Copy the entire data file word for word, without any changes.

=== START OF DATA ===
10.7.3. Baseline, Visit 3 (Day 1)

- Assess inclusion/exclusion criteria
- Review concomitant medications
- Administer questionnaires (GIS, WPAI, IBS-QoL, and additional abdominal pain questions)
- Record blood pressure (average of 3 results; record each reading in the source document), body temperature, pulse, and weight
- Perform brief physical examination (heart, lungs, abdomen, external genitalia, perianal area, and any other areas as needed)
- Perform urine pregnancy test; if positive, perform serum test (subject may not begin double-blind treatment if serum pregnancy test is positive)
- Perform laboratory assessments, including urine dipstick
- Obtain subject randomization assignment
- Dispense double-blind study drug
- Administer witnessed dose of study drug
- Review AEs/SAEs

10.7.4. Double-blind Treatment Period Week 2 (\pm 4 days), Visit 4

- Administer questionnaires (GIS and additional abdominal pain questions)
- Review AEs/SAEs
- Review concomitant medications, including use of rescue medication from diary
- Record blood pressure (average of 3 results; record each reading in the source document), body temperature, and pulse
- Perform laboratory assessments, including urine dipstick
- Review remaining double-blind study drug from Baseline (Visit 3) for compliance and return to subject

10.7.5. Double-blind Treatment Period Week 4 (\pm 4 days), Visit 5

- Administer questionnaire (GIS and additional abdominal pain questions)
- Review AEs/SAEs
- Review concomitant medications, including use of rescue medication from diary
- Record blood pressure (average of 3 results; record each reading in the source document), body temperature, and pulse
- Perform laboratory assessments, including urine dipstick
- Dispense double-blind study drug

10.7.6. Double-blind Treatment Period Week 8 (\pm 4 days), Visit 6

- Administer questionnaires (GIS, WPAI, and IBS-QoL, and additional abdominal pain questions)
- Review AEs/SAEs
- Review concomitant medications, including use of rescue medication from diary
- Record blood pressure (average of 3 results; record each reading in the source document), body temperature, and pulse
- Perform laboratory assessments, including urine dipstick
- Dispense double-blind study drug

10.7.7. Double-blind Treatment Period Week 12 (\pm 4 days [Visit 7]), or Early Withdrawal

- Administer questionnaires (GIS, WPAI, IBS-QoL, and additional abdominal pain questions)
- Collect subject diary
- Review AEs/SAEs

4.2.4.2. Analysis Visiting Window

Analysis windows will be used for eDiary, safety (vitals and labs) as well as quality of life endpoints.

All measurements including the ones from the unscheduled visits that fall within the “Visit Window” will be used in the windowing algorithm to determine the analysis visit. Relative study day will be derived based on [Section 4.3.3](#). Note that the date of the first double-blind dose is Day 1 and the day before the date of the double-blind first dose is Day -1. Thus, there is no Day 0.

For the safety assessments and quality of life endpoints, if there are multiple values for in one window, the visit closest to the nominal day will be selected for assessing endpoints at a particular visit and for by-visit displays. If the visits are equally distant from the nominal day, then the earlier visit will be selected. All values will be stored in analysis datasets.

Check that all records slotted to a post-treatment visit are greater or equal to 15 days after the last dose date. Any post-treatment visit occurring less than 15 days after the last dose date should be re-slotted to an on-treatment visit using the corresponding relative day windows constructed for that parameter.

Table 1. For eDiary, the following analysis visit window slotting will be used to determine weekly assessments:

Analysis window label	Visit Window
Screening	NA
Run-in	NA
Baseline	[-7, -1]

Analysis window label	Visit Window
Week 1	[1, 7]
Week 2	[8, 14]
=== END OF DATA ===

10.7.3. Baseline, Visit 3 (Day 1)

- Assess inclusion/exclusion criteria
- Review concomitant medications
- Administer questionnaires (GIS, WPAI, IBS-QoL, and additional abdominal pain questions)
- Record blood pressure (average of 3 results; record each reading in the source document), body temperature, pulse, and weight
- Perform brief physical examination (heart, lungs, abdomen, external genitalia, perianal area, and any other areas as needed)
- Perform urine pregnancy test; if positive, perform serum test (subject may not begin double-blind treatment if serum pregnancy test is positive)
- Perform laboratory assessments, including urine dipstick
- Obtain subject randomization assignment
- Dispense double-blind study drug
- Administer witnessed dose of study drug
- Review AEs/SAEs

10.7.4. Double-blind Treatment Period Week 2 (\pm 4 days), Visit 4

- Administer questionnaires (GIS and additional abdominal pain questions)
- Review AEs/SAEs
- Review concomitant medications, including use of rescue medication from diary
- Record blood pressure (average of 3 results; record each reading in the source document), body temperature, and pulse
- Perform laboratory assessments, including urine dipstick
- Review remaining double-blind study drug from Baseline (Visit 3) for compliance and return to subject

10.7.5. Double-blind Treatment Period Week 4 (\pm 4 days), Visit 5

- Administer questionnaire (GIS and additional abdominal pain questions)
- Review AEs/SAEs
- Review concomitant medications, including use of rescue medication from diary
- Record blood pressure (average of 3 results; record each reading in the source document), body temperature, and pulse
- Perform laboratory assessments, including urine dipstick
- Dispense double-blind study drug

10.7.6. Double-blind Treatment Period Week 8 (\pm 4 days), Visit 6

- Administer questionnaires (GIS, WPAI, and IBS-QoL, and additional abdominal pain questions)
- Review AEs/SAEs
- Review concomitant medications, including use of rescue medication from diary
- Record blood pressure (average of 3 results; record each reading in the source document), body temperature, and pulse
- Perform laboratory assessments, including urine dipstick
- Dispense double-blind study drug

10.7.7. Double-blind Treatment Period Week 12 (\pm 4 days [Visit 7]), or Early Withdrawal

- Administer questionnaires (GIS, WPAI, IBS-QoL, and additional abdominal pain questions)
- Collect subject diary
- Review AEs/SAEs

4.2.4.2. Analysis Visiting Window

Analysis windows will be used for eDiary, safety (vitals and labs) as well as quality of life endpoints.

All measurements including the ones from the unscheduled visits that fall within the “Visit Window” will be used in the windowing algorithm to determine the analysis visit. Relative study day will be derived based on [Section 4.3.3](#). Note that the date of the first double-blind dose is Day 1 and the day before the date of the double-blind first dose is Day -1. Thus, there is no Day 0.

For the safety assessments and quality of life endpoints, if there are multiple values for in one window, the visit closest to the nominal day will be selected for assessing endpoints at a particular visit and for by-visit displays. If the visits are equally distant from the nominal day, then the earlier visit will be selected. All values will be stored in analysis datasets.

Check that all records slotted to a post-treatment visit are greater or equal to 15 days after the last dose date. Any post-treatment visit occurring less than 15 days after the last dose date should be re-slotted to an on-treatment visit using the corresponding relative day windows constructed for that parameter.

Table 1. For eDiary, the following analysis visit window slotting will be used to determine weekly assessments:

Analysis window label	Visit Window
Screening	NA
Run-in	NA
Baseline	[-7, -1]

Analysis window label	Visit Window
Week 1	[1, 7]
Week 2	[8, 14]